I have sneaked in here a previously undefined symbol: HH. The cognoscenti immediately recognize this old friend as the Hamiltonian. But all others may immediately forget that I even introduced that symbol – for the following reason:

I do want to consider the case where actually no time passes between our probe F^ \hat F and our probe G^ \hat G of our system. We simply probe it twice in a row, quickly, all at xx.

Those who know what this means may imagine that I write a little limit sign in front of everything, which sends the parameter length of all my paths to zero. All others will hopefully gladly trust me that whatever that limiting procedure means, its effect will simply be to suppress precisely that term which I did not mention in the first place.

So then we are left with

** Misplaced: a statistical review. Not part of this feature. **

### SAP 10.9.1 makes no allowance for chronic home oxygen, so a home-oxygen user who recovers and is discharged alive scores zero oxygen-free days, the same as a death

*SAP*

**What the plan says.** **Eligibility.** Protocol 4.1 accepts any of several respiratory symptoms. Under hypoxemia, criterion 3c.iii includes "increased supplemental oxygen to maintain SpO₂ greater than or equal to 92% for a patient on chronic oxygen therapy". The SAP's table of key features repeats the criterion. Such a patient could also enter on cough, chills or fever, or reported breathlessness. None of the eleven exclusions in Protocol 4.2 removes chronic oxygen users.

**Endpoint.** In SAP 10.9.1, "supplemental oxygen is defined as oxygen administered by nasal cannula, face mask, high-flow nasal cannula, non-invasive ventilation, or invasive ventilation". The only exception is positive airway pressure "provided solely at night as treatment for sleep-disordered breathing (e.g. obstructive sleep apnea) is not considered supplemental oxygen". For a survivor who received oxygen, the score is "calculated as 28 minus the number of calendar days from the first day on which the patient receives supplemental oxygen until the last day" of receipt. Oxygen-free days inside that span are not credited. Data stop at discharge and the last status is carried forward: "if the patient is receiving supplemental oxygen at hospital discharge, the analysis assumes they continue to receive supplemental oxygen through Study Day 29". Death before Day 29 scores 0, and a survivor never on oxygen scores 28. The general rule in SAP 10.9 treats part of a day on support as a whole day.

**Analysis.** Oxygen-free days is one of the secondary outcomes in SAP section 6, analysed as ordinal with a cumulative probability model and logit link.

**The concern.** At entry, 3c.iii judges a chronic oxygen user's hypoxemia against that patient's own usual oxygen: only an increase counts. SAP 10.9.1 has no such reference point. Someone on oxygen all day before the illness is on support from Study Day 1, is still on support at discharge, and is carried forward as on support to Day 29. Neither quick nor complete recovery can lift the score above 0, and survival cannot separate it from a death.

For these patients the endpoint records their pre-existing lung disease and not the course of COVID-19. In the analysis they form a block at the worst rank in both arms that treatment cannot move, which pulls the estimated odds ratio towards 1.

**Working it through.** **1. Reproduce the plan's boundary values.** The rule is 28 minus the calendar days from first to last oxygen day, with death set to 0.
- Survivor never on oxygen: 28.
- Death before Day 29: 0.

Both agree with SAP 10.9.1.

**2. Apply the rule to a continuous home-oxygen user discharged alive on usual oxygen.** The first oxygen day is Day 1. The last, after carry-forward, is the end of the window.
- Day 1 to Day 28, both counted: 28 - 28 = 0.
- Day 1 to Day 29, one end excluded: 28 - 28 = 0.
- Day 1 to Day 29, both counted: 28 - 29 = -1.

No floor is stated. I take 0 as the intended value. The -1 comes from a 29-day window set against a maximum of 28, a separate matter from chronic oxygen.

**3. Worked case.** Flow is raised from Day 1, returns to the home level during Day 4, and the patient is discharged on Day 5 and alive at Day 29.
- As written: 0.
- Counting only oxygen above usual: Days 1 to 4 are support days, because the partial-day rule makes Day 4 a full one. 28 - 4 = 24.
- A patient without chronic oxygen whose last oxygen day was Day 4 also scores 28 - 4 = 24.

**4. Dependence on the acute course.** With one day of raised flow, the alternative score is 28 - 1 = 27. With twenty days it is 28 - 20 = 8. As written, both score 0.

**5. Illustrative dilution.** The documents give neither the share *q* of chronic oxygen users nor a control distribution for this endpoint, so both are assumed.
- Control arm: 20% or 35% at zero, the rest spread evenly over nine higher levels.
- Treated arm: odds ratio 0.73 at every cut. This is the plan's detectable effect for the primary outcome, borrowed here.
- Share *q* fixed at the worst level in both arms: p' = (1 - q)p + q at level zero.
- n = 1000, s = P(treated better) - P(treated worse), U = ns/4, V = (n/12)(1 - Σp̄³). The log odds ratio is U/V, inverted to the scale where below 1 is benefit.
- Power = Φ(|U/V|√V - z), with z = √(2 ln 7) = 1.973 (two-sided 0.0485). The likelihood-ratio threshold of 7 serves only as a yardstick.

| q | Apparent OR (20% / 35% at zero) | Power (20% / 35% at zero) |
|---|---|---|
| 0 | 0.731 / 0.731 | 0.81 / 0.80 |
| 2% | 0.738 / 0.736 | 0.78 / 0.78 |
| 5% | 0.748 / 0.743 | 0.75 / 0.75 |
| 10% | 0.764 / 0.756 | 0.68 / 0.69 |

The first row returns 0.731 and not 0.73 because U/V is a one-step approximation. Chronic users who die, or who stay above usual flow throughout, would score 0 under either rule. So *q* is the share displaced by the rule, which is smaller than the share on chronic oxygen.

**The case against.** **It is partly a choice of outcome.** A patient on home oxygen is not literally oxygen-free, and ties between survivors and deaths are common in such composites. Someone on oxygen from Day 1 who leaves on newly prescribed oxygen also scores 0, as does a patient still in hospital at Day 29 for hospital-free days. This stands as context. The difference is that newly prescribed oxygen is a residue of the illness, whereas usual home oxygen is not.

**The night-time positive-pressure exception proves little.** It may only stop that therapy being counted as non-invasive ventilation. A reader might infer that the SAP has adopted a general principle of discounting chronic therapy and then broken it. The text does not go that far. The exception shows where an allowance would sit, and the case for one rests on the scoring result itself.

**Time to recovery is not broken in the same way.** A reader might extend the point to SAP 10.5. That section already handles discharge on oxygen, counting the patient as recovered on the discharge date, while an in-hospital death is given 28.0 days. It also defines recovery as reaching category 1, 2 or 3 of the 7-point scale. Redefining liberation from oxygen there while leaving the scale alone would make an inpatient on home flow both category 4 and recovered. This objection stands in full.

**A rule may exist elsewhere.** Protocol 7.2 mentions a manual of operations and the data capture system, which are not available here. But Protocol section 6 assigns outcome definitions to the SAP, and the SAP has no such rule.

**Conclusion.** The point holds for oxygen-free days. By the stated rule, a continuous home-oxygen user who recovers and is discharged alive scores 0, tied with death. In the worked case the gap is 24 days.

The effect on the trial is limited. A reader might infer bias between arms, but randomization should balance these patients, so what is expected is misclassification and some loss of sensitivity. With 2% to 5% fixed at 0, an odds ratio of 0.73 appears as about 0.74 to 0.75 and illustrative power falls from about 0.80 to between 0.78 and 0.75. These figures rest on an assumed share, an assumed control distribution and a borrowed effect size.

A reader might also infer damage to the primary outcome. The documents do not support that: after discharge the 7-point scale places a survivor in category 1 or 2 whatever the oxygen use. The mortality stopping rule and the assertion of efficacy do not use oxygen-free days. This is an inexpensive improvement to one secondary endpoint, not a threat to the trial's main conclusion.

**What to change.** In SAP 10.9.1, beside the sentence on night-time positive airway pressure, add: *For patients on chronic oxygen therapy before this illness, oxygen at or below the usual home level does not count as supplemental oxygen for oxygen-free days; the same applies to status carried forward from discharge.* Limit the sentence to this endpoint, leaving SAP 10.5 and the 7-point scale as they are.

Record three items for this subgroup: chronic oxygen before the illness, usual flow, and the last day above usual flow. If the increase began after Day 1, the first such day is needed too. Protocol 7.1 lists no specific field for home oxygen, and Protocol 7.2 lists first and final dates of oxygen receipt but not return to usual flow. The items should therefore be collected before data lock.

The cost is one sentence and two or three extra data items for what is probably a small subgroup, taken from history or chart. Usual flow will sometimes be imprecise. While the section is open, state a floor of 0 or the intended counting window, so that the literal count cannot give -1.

x|F^G^|x:= γ(0)=γ(1)=x[Dγ]F(γ(1/3))G(γ(2/3))exp(i γα). \langle x | \hat F \hat G | x \rangle := \int_{\gamma(0) = \gamma(1) = x} [D\gamma] F(\gamma(1/3)) G(\gamma(2/3)) \exp(i \int_\gamma \alpha ) \,.

If you want to compare this expression with what Cattaneo and Felder have in their footnote on p. 5, you need only note that what I am writing using angular brackets (that’s Dirac’s notation) is what they write using a star (that’s traditional in deformation quantization), so x|F^G^|x:=fg(x). \langle x | \hat F \hat G | x \rangle := f \star g (x) \,.

In any case, we should note three things:

- using our weight on physical processes, we can take the averaged value of the product of two functions on phase space, each evaluated at one point of this process

- while at the same time we assume that this “process” requires no time at all

- but still the order in which we evaluate FF and GG crucially matters, as the formula clearly indicates